- William Bernstein is a neurologist who became a best-selling author on investing in the 1990s.
- Bernstein does not believe bitcoin is a classic investing bubble because it doesn't fit all four of the criteria of manias he developed.
- "Unless [you are] an expert on blockchain technology and bitcoin, stay away. Don't invest in things [you] don't understand," Bernstein told CNBC.
Bitcoin doesn't show textbook signs of a bubble yet, but there are other reasons not to buy it, says investing expert William J. Bernstein.
The digital currency has "no intrinsic value," Bernstein said in a phone interview with CNBC.com last week. It's "awfully suspicious on that criteria alone."
The "fact the price keeps rising, that's a very bad sign," he said.
Bernstein is a neurologist who began writing about investing in the 1990s, soon becoming a best-selling author and drawing the admiration of legends such as Vanguard's Jack Bogle for his clear and rational analysis. He is best known for books such as "The Intelligent Asset Allocator" and "The Four Pillars of Investing" that show independent investors how to manage their money for the long term. He is currently retired as a doctor, but co-principal at Efficient Frontier Advisors, a money management firm for the very wealthy.
"Bitcoin is not something I want to waste my time on," Bernstein told CNBC. "Unless [you are] an expert on blockchain technology and bitcoin, stay away. Don't invest in things [you] don't understand."
Bitcoin topped $6,100 this weekend to hit a record high and has a market capitalization of close to $100 billion, larger than Goldman Sachs' $94 billion. The digital currency is created through a "mining" process in which computers solve a complex mathematical equation and receive bitcoin in reward. Although use in commercial transactions is limited, bitcoin can be traded on exchanges around the world. A surge of interest in bitcoin from investors, including some institutional investors, has helped the digital currency multiply six times in value this year.
Despite those gains, bitcoin doesn't quite fulfill all four criteria of a bubble, Bernstein said.
First, the digital currency hasn't yet become the primary topic of social gatherings, he told CNBC.
And second, most people aren't quitting well-paying jobs to speculate in bitcoin.
Also, skeptics of bitcoin aren't yet met with anger.
The only sign of bitcoin being in a bubble that Bernstein can see is some "whiffs" of extreme price predictions.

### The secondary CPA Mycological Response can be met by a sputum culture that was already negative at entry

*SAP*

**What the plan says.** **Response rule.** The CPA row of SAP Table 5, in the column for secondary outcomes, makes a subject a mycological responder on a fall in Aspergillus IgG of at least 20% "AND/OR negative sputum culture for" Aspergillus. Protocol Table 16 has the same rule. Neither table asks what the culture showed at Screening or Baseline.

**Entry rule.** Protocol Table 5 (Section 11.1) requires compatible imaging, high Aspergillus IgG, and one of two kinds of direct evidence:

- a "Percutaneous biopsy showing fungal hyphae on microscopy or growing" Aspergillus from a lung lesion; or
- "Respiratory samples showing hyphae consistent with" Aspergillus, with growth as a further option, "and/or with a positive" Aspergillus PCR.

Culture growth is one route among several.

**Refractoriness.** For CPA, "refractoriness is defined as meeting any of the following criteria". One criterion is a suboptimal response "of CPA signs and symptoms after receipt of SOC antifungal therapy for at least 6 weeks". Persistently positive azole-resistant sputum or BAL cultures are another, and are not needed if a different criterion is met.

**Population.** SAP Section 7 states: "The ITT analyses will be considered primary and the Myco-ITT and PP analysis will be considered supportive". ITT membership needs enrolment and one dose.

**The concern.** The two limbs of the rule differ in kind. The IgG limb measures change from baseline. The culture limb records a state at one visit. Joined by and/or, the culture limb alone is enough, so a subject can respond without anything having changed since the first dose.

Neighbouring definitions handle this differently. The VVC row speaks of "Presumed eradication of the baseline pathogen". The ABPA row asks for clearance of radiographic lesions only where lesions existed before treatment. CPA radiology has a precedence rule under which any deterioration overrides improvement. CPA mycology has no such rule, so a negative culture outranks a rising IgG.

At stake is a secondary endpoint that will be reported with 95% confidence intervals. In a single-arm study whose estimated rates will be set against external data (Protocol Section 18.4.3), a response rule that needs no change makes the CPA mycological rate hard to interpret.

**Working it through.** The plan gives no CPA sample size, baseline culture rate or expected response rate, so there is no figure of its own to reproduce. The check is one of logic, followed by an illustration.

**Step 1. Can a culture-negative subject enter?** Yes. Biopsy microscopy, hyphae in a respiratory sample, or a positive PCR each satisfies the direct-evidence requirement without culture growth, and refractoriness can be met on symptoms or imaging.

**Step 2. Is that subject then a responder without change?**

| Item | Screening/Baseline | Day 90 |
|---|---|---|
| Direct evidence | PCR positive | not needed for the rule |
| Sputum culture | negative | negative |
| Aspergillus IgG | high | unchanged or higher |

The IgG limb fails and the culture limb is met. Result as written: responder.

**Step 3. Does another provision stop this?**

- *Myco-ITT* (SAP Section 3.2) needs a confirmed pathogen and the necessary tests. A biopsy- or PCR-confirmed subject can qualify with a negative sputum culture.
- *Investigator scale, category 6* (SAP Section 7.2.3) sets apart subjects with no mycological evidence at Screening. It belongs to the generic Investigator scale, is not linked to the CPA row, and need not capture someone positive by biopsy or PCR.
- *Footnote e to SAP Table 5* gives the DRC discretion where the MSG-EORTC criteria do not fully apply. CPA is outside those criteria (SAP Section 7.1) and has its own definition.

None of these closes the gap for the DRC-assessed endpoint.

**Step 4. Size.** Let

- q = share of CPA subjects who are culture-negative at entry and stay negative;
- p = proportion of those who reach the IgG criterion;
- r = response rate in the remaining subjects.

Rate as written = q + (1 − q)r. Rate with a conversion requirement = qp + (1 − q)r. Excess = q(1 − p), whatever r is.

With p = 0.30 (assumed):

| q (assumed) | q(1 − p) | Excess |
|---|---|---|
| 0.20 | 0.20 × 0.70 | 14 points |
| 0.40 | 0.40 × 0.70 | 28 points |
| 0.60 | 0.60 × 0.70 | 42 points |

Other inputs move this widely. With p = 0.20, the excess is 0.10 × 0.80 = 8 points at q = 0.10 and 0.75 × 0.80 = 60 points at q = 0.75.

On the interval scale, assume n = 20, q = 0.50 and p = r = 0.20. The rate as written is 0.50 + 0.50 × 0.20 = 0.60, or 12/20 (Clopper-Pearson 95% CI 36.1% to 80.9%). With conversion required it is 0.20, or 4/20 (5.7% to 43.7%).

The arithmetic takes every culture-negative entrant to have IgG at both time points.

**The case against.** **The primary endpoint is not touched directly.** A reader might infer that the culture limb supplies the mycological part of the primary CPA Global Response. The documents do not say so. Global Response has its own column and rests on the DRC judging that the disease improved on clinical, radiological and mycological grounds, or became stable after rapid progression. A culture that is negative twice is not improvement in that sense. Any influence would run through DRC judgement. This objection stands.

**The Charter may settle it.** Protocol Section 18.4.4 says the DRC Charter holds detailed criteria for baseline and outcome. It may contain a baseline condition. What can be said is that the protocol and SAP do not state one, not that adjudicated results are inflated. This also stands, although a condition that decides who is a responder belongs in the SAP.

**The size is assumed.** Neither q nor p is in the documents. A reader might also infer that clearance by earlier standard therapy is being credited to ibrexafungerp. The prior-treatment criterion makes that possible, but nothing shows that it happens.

The most outspoken digital currency proponents forecast bitcoin at least quadrupling in the next five years.
Digital currency investors may benefit from understanding how bubbles have played out over the centuries.
The "most important" chapter, as Bernstein says in his 2002 book "The Four Pillars of Investing," is a history of manias. He roams in his book as far back as 1687, to a proliferation of worthless stock issues for diving companies after one New England sea captain salvaged 32 tons of silver from a wrecked Spanish pirate ship.
"Of the four key areas of investment knowledge — theory, history, psychology, and investment industry practices — the lack of historical knowledge is the one that causes the most damage," Bernstein writes. "In finance, there is no controversy: the same speculative follies play out with almost clock-like regularity about once a generation."
The largest group of Americans alive today — 26-year-olds, according to Deutsche Bank — have never been full-time working adults during a bear market, or a stock drop of at least 20 percent from a recent high. However, most have a clear impression of the financial crisis, during which the Dow Jones industrial average fell about 54 percent from October 2007 to March 2009.
Perhaps as a result, younger Americans are more inclined to invest in bitcoin than stocks, polls indicate.
Bernstein suggests the young learn about what happened in the aftermath of the 1973 to 1974 stock market crash. The market became so unloved that, as he quotes in "Pillars," BusinessWeek ran a cover story in August 1979 entitled "The Death of Equities." Younger investors were avoiding stocks, then too, while those above age 65 were still holding them.
Then Bernstein gives his analysis, no emphasis added:
Did the elderly stick with stocks in 1979 because they were out of step, inattentive, or senile? No! They were the only ones who still remembered how to value stocks by traditional criteria, which told them that stocks were cheap, cheap, cheap. They were the only investors with experience enough to know that severe bear markets are usually followed by powerful bull markets.
To avoid the stock market would be to miss out. The Dow has climbed about 254 percent to record highs since the financial crisis.
Bernstein told CNBC he recommends young investors buy stocks through a "target retirement fund that is fully indexed" with an expense ratio of less than 17 basis points.
His book offers a final mantra that Bernstein says investors should repeat to themselves "at least a few times per year":
"The market is much smarter than I will ever be. There are millions of other investors who are much better equipped than I, all searching for the financial Fountain of Youth.
My chances of being the first to find it are not that good. If I can't beat the market, then the very best I can hope to do is to join it as cheaply and efficiently as possible."